By Denis O’Connor

Wharfedale Naturalists Society

LOOKING from our Otley front windows down the valley towards Ilkley Moor red kites are almost ever present, sometimes joined by buzzards with both species occasionally spiralling upwards in the same thermal.

Twenty years ago, that these two large raptors would be sharing Otley’s skies was almost unthinkable so their presence is a welcome sign that attitudes to large birds of prey are becoming more tolerant.

Now moves are afoot to reintroduce much larger avian hunters to the English countryside with the release of six young white-tailed sea eagles on the Isle of Wight as part of a five year programme, with the hope that they will re-colonise the south coast, from which they were wiped out in 1780.

They were brought back to Scotland in 1975 with 82 young eagles from Norway released on the island of Rhum over a ten year period. The programme has been so successful that the Scottish population is now considered self-sustaining with over 120 pairs.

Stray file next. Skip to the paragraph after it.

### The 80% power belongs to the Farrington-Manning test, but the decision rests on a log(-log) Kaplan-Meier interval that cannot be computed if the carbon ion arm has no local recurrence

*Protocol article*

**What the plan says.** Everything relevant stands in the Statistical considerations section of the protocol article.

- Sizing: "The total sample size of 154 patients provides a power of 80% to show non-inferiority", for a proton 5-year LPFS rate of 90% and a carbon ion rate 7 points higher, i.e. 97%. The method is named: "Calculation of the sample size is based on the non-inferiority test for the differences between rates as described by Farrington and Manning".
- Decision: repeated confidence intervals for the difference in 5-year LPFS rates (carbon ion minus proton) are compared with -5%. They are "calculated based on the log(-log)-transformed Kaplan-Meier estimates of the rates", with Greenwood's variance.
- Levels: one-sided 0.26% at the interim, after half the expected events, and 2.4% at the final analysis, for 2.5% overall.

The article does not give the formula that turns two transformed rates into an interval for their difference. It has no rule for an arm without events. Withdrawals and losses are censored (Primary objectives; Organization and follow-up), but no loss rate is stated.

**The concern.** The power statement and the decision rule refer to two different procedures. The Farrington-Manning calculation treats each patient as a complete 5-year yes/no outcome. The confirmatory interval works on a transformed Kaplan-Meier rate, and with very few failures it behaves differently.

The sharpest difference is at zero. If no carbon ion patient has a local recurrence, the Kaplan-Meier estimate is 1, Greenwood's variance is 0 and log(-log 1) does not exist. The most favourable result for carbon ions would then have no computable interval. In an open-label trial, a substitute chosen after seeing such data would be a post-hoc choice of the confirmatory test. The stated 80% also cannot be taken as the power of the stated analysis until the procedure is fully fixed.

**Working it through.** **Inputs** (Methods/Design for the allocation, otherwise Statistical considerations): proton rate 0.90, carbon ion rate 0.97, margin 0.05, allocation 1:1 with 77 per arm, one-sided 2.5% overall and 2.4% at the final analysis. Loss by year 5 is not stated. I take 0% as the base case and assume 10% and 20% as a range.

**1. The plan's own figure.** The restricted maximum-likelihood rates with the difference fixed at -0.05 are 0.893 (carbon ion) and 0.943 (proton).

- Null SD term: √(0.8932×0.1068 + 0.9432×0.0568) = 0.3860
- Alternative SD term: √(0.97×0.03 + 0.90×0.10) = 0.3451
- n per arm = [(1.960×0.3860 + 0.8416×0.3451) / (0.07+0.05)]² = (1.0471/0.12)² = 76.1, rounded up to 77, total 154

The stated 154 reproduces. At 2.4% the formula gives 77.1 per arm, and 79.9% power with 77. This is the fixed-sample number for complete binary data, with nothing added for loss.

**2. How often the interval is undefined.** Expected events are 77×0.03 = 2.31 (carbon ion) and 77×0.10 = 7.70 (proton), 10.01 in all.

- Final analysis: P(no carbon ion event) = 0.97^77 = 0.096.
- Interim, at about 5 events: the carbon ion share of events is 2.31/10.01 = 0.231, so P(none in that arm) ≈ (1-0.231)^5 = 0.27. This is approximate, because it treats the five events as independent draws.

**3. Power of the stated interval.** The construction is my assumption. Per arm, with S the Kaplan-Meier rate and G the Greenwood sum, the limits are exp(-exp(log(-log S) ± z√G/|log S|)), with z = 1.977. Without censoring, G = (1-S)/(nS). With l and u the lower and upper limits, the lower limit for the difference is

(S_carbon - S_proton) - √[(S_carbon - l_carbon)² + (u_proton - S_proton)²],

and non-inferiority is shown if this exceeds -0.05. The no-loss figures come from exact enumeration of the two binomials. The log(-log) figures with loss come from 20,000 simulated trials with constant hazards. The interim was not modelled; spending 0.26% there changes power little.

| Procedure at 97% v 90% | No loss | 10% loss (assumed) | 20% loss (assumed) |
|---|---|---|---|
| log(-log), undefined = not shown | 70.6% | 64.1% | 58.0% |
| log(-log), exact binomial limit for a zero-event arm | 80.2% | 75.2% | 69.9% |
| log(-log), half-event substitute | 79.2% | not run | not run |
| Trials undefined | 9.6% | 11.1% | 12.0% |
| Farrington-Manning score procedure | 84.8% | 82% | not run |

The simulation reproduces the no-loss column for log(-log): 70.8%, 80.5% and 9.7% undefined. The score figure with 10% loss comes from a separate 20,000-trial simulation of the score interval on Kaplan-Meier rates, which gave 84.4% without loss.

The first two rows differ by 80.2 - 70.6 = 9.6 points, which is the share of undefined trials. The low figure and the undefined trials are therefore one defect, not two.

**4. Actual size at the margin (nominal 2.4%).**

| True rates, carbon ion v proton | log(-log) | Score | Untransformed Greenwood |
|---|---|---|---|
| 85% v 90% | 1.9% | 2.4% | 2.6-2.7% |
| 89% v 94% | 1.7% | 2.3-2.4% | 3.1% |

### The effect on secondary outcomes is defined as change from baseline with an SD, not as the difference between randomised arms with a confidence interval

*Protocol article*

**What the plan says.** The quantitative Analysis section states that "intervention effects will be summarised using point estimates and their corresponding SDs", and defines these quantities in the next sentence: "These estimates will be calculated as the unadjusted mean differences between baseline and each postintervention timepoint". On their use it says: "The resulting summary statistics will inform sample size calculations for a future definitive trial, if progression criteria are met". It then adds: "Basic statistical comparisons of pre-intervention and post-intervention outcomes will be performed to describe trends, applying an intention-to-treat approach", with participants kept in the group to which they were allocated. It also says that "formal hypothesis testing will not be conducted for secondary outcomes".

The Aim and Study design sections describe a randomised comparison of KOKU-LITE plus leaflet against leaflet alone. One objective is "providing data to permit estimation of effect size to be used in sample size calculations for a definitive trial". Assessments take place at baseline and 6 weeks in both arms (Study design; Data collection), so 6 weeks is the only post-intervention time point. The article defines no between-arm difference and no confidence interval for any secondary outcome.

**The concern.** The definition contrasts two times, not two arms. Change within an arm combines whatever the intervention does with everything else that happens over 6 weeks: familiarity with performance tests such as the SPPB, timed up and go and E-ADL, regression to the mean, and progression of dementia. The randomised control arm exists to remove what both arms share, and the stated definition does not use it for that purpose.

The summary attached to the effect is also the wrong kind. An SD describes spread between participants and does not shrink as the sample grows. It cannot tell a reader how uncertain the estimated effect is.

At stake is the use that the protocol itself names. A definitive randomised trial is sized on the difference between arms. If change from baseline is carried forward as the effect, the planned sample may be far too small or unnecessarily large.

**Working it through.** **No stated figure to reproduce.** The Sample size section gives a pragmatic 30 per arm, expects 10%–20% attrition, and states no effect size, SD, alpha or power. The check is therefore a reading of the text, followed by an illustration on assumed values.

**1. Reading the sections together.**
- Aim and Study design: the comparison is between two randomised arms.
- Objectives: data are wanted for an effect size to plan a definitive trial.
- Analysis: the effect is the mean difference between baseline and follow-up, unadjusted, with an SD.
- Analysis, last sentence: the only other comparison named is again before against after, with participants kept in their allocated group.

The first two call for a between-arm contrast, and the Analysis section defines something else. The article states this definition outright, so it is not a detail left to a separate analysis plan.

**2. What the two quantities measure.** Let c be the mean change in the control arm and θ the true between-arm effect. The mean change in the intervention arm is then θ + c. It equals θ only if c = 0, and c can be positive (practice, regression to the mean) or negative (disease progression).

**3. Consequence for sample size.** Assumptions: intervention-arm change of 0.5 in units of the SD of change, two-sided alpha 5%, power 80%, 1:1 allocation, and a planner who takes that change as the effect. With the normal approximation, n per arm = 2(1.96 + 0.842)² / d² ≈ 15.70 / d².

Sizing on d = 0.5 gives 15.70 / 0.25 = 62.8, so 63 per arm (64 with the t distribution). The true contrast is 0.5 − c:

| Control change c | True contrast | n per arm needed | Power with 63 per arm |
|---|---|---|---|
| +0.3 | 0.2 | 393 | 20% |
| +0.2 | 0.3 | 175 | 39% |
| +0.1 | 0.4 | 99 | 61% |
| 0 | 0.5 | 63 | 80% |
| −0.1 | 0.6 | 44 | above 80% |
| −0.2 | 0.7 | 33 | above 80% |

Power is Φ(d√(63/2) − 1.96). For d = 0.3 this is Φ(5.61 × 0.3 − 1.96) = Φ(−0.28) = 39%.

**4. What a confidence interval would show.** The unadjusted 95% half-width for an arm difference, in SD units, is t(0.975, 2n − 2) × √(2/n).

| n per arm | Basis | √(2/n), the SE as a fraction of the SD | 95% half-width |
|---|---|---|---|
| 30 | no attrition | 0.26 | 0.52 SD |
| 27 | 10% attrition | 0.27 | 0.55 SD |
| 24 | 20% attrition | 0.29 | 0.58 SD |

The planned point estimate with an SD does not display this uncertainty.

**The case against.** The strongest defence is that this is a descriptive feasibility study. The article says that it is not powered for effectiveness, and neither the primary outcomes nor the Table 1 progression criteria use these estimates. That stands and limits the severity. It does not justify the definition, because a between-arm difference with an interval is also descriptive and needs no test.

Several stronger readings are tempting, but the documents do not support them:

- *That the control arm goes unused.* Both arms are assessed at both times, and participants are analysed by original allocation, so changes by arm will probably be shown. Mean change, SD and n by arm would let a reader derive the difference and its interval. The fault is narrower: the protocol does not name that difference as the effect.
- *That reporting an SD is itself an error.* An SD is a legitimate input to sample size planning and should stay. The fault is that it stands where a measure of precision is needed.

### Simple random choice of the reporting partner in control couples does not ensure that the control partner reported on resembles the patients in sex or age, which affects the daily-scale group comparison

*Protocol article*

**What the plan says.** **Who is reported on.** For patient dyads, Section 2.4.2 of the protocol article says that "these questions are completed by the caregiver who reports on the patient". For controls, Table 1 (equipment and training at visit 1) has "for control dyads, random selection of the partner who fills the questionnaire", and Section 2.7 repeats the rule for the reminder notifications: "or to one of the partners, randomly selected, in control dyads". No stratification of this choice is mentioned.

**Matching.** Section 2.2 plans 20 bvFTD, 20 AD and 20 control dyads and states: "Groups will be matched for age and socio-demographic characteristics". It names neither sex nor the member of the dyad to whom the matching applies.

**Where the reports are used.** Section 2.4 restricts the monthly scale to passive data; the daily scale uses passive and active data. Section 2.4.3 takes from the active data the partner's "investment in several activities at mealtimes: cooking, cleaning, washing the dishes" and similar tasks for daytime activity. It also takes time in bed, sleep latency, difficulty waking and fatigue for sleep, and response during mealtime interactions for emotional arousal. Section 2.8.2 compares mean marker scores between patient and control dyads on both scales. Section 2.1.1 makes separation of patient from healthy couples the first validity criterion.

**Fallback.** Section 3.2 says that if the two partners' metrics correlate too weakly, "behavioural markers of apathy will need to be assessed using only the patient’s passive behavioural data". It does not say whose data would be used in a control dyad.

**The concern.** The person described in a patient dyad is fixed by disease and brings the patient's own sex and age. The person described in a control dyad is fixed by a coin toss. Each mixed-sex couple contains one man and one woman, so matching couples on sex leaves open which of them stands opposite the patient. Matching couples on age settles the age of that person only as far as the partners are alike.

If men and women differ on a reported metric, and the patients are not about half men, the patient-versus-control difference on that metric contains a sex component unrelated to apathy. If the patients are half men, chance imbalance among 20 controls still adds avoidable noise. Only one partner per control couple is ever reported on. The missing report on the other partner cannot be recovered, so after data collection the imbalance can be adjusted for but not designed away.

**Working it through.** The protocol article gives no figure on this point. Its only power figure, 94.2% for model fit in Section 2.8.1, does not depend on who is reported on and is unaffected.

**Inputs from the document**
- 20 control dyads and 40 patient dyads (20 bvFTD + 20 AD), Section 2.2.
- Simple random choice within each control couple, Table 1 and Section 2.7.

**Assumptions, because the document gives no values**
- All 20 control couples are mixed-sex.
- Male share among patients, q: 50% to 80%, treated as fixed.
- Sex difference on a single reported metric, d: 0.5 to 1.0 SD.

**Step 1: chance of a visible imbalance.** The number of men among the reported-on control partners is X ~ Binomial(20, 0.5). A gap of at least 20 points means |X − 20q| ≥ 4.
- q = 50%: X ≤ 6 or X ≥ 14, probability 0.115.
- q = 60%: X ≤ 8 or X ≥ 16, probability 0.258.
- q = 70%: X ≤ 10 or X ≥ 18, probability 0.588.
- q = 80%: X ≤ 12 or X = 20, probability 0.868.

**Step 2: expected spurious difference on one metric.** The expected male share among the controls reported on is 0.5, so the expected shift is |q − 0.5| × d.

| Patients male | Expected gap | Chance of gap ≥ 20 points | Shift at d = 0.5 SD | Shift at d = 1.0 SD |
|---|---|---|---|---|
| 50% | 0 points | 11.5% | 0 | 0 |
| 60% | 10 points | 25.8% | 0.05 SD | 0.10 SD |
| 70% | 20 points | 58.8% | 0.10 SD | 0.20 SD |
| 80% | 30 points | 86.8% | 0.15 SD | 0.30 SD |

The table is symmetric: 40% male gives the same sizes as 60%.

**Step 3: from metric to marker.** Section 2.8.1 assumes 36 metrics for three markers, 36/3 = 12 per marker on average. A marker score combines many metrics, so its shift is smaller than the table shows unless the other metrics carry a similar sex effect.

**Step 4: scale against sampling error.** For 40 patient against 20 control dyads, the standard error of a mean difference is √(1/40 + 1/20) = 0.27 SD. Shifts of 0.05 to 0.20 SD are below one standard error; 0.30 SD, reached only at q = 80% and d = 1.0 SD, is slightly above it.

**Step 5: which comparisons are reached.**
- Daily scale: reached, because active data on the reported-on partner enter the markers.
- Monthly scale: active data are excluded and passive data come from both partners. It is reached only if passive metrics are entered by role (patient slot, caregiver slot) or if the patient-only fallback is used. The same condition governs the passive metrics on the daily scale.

They have also been reintroduced to Ireland with 95 released from 2005, again stocked from Norway. Ireland now has ten breeding pairs.

There are proposals to reintroduce the eagles to Wales and maybe to Cumbria. Plans by Natural England to bring them back to East Anglia in 2006 fell foul of local opposition and funding cuts but could be resurrected.

I became familiar with them on a trip to northern Norway this year, where I took the accompanying photo and where they are common along the fjord edges where they feed on fish, seabirds, ducks and carrion.

They inspire panic in potential prey and on one occasion we witnessed pandemonium when two passing eagles flew by a kittiwake colony.

On a small lake we watched a red-throated diver submerging repeatedly to escape harassment from three eagles. Other eagles flew in, like vultures attracted to a kill, until there were seven involved in the hunt. We did not witness the conclusion but the technique used is standard eagle practice against diving birds, forcing them to dive until exhausted.

However these immensely powerful birds do at times have to give way. We visited an inland cliff with two huge eagle nests. On one was a sitting eagle, on the other a pair of gyr falcons which will drive off an eagle which tries to reassert ownership.

As their English population expands it would be wonderful to think that eventually we might again see these majestic eagles gracing Yorkshire skies. They would certainly add interest to a walk round the Washburn Valley reservoirs!